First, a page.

Women, Power, and Property: The Paradox of Gender Equality Laws in India

How effective are quotas for women in government? To what extent do such quotas disrupt social, political, and economic hierarchies?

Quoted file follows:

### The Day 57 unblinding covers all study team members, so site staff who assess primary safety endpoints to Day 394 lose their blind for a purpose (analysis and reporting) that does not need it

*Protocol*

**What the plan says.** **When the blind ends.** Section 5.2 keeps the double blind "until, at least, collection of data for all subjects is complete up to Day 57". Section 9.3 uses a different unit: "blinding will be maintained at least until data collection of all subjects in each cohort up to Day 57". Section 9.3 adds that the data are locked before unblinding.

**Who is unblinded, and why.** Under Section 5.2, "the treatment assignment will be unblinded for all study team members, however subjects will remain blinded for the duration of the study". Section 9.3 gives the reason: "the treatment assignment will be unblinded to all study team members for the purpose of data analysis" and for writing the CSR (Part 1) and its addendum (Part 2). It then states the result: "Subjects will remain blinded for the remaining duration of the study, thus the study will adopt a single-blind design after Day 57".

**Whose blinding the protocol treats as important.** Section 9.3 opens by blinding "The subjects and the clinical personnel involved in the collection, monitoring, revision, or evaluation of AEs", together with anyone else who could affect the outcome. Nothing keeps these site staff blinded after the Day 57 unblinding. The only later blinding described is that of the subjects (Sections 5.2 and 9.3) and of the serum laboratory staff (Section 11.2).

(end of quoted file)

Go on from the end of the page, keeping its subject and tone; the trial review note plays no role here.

In her new book Women, Power, and Property, Rachel E. Brulé – Assistant Professor of Global Development Policy at the Frederick S. Pardee School of Global Studies, Boston University – attempts to explain the relationship between political representation, backlash, and economic empowerment within the context of India, the world’s largest democracy. Brulé’s findings show that women in government can catalyze access to fundamental economic rights to property, and women in politics have the power to support constituent rights at critical junctures, such as marriage negotiations. Yet there is a paradox: quotas are essential for enforcement of rights, but they generate backlash against women who gain rights without bargaining leverage. In this seminar, Rachel Brulé along with Akshay Mangla of the Said Business School and Maya Tudor of the Blavatnik School of Government, University of Oxford, discuss how well-designed quotas can operate as a crucial tool to foster equality and benefit the women they are meant to empower.